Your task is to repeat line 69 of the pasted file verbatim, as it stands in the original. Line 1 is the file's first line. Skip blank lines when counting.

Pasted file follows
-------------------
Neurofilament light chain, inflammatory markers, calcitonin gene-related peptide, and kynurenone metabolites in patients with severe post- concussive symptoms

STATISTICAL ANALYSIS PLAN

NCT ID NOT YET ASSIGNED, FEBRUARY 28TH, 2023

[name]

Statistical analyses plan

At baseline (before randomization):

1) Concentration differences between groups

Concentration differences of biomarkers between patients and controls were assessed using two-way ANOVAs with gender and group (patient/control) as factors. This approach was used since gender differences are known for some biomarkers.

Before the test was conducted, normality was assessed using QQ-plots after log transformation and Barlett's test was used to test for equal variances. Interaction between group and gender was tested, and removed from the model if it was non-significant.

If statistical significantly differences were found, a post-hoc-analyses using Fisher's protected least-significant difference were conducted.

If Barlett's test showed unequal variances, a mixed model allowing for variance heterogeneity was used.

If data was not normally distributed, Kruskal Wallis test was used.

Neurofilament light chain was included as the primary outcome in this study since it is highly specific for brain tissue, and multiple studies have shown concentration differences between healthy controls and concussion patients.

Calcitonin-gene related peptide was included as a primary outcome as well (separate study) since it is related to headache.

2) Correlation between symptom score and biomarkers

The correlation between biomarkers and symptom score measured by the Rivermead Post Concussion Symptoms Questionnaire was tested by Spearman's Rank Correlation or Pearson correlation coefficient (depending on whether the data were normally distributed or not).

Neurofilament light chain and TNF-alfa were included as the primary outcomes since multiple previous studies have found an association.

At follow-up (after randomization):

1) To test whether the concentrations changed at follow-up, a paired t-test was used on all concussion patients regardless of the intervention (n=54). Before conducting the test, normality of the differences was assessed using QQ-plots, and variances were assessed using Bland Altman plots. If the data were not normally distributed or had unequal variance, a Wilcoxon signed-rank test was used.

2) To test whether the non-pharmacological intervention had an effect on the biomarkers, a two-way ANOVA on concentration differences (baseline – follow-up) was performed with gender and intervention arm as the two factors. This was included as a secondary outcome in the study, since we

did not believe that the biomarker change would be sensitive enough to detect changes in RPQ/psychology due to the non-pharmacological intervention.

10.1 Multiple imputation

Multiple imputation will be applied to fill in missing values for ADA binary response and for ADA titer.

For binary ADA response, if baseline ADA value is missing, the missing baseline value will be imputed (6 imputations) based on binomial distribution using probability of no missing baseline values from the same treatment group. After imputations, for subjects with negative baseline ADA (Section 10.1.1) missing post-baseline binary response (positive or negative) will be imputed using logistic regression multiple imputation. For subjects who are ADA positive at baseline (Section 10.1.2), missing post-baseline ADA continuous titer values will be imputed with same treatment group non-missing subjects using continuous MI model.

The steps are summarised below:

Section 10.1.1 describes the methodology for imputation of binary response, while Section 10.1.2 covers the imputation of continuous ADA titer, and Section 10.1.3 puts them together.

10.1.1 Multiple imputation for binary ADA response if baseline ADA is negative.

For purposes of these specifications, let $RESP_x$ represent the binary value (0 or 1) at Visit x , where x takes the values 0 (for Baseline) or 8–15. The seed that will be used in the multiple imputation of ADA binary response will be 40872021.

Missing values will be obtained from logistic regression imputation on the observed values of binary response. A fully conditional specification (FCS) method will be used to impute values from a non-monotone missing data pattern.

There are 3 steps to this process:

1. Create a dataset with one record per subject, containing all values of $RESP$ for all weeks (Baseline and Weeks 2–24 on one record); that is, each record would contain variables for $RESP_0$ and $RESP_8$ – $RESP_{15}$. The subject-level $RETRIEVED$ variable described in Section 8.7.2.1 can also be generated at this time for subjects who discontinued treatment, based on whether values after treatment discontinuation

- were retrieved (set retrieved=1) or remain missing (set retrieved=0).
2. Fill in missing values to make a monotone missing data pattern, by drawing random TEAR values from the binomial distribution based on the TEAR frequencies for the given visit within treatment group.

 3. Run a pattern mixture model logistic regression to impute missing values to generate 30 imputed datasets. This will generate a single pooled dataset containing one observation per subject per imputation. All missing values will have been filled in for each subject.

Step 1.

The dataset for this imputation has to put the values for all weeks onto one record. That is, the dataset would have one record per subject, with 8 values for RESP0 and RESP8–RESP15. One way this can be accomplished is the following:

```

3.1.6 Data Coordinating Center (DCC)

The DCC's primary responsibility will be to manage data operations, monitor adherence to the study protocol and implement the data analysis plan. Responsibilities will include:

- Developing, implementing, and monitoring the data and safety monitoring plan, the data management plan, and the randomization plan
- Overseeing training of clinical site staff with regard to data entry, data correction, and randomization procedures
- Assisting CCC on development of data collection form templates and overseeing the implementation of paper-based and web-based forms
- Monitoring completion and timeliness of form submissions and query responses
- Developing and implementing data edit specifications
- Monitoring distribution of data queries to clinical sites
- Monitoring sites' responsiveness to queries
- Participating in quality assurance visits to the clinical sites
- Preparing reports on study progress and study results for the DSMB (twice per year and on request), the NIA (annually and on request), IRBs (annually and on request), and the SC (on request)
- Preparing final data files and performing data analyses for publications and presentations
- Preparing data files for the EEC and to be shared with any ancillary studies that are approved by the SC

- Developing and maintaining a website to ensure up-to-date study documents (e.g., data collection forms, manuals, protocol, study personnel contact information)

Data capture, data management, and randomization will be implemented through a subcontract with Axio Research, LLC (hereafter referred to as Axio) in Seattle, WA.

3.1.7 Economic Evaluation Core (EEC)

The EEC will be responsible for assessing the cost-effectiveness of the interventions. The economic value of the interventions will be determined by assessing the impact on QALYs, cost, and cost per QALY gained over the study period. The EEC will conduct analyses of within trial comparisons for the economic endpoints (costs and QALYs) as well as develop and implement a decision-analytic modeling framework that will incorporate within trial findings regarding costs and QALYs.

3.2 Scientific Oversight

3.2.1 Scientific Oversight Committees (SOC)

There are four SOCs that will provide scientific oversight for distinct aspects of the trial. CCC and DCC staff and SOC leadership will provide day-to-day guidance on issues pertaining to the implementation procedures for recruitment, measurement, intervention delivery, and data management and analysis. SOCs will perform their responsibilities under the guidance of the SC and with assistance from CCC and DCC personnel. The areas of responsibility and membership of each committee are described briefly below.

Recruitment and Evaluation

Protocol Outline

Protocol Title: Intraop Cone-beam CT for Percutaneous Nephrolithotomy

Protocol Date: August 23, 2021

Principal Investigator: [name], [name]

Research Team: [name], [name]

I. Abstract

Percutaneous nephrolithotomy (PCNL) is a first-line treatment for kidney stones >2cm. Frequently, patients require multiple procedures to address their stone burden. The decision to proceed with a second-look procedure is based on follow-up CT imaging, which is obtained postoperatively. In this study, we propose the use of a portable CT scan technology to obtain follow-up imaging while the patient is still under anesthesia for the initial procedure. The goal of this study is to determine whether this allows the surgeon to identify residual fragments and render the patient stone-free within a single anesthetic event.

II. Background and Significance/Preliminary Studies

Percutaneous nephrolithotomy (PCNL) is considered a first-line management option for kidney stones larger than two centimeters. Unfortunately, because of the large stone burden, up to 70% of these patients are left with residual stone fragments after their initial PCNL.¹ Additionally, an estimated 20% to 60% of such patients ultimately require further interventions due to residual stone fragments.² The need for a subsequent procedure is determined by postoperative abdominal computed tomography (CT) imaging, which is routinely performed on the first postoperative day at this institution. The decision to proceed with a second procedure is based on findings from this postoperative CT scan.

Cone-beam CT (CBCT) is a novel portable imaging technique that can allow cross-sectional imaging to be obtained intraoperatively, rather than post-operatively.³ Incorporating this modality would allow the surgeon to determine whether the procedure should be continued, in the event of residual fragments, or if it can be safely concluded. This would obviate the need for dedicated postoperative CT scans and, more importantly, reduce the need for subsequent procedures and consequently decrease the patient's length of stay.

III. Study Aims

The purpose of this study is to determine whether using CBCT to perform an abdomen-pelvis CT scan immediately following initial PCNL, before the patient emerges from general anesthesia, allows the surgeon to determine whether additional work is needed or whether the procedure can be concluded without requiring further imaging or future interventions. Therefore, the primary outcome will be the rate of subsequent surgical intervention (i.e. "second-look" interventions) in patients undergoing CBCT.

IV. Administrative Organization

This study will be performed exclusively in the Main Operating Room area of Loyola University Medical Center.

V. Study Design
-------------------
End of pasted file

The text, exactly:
III. Study Aims